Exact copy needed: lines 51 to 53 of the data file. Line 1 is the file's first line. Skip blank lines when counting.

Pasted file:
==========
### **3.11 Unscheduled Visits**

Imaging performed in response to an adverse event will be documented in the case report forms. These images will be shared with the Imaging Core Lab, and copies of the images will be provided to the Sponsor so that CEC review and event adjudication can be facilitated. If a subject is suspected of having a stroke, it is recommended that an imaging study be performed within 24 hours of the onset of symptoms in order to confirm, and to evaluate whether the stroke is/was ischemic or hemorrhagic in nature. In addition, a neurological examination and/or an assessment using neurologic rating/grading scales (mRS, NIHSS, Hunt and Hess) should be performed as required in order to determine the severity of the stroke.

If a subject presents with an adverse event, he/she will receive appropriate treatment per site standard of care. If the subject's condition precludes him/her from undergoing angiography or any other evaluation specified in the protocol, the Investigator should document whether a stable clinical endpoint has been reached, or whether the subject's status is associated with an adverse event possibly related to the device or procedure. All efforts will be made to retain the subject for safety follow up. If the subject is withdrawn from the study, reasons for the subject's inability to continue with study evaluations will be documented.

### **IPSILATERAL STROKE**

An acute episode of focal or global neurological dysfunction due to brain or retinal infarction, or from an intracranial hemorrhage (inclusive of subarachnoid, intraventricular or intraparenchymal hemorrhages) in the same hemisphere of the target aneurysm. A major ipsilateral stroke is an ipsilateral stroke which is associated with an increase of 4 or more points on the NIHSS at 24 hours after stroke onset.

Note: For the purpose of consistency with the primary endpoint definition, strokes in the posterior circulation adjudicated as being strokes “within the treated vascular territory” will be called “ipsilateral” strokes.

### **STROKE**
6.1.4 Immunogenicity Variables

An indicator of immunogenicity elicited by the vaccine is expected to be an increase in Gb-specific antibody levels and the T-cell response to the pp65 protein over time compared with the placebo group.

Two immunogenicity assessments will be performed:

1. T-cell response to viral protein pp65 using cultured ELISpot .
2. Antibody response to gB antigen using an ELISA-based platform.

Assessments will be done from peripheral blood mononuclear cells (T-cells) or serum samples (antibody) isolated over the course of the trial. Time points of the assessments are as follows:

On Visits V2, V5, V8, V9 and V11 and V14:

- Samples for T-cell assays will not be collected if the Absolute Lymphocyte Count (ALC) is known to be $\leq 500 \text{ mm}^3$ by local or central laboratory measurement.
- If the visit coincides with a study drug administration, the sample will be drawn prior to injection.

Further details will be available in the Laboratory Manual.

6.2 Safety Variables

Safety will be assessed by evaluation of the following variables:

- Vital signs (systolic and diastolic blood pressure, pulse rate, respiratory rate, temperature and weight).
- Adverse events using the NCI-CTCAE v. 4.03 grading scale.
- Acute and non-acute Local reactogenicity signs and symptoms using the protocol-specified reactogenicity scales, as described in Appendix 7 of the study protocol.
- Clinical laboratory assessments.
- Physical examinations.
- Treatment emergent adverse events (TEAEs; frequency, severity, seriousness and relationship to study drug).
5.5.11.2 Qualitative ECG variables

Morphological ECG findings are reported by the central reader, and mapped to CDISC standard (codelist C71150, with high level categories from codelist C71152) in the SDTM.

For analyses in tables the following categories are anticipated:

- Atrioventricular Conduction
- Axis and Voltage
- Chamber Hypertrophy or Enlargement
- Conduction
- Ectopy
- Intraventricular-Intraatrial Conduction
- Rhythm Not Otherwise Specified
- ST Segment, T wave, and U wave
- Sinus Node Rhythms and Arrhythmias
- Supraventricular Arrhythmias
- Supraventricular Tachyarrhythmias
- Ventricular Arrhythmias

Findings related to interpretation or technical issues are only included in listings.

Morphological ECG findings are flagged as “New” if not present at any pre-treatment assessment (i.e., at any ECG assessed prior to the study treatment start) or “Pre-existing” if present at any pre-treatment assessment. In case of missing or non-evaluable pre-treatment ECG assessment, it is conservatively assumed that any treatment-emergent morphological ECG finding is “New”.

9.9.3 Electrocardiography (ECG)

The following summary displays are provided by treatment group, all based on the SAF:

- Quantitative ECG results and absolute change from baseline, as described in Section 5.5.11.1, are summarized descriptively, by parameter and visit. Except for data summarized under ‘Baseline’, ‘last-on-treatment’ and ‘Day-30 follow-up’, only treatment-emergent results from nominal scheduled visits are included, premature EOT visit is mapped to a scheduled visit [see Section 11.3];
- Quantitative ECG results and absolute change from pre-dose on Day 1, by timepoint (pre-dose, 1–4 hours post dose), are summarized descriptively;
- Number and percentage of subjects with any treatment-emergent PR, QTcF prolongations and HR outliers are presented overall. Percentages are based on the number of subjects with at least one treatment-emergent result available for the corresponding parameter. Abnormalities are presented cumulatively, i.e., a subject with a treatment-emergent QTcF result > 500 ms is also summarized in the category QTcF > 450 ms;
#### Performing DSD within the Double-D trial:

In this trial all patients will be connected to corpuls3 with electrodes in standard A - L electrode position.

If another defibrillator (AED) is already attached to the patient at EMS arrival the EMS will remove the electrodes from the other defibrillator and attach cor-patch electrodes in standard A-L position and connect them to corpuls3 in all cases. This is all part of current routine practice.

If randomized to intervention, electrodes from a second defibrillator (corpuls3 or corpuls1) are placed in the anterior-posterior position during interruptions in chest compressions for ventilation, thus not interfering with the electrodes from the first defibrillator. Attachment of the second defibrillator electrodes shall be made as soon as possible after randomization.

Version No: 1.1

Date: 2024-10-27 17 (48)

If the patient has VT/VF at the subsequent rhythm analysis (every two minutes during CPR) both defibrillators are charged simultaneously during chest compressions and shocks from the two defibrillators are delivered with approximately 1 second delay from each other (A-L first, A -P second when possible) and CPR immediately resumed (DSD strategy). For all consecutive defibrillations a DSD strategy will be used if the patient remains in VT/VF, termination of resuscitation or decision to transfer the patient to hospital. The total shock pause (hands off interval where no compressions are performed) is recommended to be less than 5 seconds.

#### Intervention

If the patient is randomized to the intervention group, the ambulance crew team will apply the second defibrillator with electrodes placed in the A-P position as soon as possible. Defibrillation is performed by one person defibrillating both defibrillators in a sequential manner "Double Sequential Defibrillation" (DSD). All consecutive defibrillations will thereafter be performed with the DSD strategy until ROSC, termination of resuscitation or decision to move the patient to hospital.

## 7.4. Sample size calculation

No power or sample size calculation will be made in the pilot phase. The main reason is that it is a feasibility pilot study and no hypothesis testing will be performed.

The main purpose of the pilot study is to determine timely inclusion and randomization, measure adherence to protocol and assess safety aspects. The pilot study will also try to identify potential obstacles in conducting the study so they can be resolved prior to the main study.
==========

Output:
If randomized to intervention, electrodes from a second defibrillator (corpuls3 or corpuls1) are placed in the anterior-posterior position during interruptions in chest compressions for ventilation, thus not interfering with the electrodes from the first defibrillator. Attachment of the second defibrillator electrodes shall be made as soon as possible after randomization.

Version No: 1.1

Date: 2024-10-27 17 (48)